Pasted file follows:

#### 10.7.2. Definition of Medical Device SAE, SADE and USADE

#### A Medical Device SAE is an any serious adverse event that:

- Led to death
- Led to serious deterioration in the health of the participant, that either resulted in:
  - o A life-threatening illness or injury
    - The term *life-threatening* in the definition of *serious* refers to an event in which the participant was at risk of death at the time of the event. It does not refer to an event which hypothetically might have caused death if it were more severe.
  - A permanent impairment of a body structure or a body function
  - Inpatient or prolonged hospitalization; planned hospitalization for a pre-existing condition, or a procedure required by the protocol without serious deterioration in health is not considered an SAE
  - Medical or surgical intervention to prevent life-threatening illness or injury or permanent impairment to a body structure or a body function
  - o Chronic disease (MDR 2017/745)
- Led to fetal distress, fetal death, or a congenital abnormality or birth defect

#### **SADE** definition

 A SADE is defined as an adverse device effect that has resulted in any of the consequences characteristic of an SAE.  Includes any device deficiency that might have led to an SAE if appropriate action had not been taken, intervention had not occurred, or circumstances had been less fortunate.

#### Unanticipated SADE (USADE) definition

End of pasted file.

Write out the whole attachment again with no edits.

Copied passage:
#### 10.7.2. Definition of Medical Device SAE, SADE and USADE

#### A Medical Device SAE is an any serious adverse event that:

- Led to death
- Led to serious deterioration in the health of the participant, that either resulted in:
  - o A life-threatening illness or injury
    - The term *life-threatening* in the definition of *serious* refers to an event in which the participant was at risk of death at the time of the event. It does not refer to an event which hypothetically might have caused death if it were more severe.
  - A permanent impairment of a body structure or a body function
  - Inpatient or prolonged hospitalization; planned hospitalization for a pre-existing condition, or a procedure required by the protocol without serious deterioration in health is not considered an SAE
  - Medical or surgical intervention to prevent life-threatening illness or injury or permanent impairment to a body structure or a body function
  - o Chronic disease (MDR 2017/745)
- Led to fetal distress, fetal death, or a congenital abnormality or birth defect

#### **SADE** definition

 A SADE is defined as an adverse device effect that has resulted in any of the consequences characteristic of an SAE.  Includes any device deficiency that might have led to an SAE if appropriate action had not been taken, intervention had not occurred, or circumstances had been less fortunate.

#### Unanticipated SADE (USADE) definition